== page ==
Tomorrow morning, a panel of the D.C. Circuit Court of Appeals will hear arguments in another Guantanamo habeas case, that of Uthman Abdul Rahim Mohammed Uthman (Case No. 10-5235). The case, captioned underAbdah v. Obama, is a government appeal of the ruling by U.S. District Judge Henry Kennedy from last spring granting the writ to Uthman, a Yemeni the government believes to be an Al Qaeda fighter. The case was the subject of extensive coverage by Propublica’s Dafna Linzer (here and here). And it is important for at least two reasons. First, as Dafna reported, Uthman is one of the 48 detainees (now down to 47 with the death of Awal Gul) whom the Obama administration considers too dangerous to release but impossible to bring to trial; to my knowledge, he is the only one of this group of detainees to have won a habeas case at the lower court. This makes the appeal a relatively high-stakes matter for the government. On a legal level, moreover, his case presents important questions concerning both the definition of the detainable class of individuals and how the district court should weigh constellations of evidence that are consistent with, but do not directly prove, membership in an enemy group. To put the matter simply, Uthman’s case will test how serious the D.C. Circuit is about some of the principles it outlined in its dramatic Al Adahi opinion last summer.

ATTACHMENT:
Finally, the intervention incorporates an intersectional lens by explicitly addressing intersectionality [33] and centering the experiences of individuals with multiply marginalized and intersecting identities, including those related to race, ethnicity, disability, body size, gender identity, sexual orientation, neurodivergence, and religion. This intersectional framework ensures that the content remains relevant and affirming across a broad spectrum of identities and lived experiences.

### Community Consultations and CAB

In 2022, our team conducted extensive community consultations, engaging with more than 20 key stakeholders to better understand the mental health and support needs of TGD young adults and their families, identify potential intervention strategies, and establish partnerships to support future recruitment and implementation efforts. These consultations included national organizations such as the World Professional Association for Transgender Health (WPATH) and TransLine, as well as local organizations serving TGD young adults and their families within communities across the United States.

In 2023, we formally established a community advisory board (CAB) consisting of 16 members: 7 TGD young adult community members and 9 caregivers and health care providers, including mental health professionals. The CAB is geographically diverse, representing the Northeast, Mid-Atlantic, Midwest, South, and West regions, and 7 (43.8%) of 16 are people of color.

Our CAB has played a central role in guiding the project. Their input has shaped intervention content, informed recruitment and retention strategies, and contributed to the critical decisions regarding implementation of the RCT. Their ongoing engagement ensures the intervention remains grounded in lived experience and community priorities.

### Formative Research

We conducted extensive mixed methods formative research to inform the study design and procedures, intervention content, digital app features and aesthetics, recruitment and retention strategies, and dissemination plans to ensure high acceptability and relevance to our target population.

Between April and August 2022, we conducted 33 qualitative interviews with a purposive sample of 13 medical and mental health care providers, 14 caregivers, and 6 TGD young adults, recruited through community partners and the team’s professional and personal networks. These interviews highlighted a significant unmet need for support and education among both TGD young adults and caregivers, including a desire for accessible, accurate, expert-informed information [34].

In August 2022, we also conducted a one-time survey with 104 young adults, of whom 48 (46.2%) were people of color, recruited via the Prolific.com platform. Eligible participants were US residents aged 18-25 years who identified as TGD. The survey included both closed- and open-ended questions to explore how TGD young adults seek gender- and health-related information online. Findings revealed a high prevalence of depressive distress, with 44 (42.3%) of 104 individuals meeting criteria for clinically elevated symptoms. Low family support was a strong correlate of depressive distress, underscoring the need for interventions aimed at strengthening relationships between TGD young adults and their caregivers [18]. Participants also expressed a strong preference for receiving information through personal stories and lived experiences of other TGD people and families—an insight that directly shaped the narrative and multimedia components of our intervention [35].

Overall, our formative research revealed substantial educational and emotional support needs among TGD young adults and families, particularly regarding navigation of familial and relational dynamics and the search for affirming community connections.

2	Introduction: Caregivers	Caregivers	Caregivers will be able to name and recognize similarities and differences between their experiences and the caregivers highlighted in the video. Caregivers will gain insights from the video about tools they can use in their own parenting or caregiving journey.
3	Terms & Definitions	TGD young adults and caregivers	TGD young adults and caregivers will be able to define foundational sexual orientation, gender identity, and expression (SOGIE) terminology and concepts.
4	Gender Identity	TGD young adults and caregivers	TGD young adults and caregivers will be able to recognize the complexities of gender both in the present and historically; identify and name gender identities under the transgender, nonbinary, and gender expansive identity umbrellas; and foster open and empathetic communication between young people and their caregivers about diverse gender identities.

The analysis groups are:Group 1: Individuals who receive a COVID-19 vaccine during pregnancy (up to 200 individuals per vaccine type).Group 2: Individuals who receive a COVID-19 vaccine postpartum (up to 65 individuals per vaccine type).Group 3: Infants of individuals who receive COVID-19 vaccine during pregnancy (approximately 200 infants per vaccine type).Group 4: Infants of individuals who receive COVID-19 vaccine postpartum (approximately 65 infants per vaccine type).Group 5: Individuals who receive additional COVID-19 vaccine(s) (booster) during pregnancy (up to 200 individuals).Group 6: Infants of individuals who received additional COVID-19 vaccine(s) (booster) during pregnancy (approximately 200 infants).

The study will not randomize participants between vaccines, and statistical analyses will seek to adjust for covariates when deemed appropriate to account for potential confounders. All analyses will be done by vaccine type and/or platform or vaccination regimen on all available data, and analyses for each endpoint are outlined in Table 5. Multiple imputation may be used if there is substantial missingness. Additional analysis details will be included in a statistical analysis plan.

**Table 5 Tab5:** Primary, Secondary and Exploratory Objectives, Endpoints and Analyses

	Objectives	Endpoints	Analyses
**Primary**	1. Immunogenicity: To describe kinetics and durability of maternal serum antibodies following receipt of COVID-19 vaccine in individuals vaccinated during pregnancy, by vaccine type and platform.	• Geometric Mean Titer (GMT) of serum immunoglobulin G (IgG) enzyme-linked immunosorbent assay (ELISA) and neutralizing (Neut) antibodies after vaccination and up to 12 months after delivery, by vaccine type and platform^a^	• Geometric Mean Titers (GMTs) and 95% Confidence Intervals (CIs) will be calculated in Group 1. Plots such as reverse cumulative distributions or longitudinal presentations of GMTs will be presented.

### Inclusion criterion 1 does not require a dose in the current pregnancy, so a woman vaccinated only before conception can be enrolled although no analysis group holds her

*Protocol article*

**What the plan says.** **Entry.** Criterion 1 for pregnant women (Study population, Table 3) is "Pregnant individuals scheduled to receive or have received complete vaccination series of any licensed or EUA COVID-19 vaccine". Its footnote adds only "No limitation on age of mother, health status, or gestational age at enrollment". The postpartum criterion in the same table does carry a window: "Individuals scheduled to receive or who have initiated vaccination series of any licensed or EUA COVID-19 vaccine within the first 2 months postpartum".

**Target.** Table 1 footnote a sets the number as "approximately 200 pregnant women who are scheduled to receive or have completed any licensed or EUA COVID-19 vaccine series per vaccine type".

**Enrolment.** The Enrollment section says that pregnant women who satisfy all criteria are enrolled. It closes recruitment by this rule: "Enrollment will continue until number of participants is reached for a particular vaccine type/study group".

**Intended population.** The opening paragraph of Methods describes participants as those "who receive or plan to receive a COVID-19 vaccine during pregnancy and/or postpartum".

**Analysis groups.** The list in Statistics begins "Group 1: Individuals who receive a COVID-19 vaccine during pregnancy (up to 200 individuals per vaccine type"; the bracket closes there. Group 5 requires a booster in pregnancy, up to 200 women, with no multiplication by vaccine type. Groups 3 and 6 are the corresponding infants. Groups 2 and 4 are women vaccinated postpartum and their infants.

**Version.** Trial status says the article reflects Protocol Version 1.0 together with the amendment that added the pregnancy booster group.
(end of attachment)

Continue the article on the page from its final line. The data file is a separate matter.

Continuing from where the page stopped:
The government considers Uthman to be a serious bad guy–someone who was recruited into Al Qaeda in Yemen, traveled to Afghanistan, became a body guard for Osama Bin Laden, fought with Al Qaeda at Tora Bora, and was captured with numerous other Al Qaeda fighters fleeing the area. It managed to convince Judge Kennedy, however, of only a fraction of this.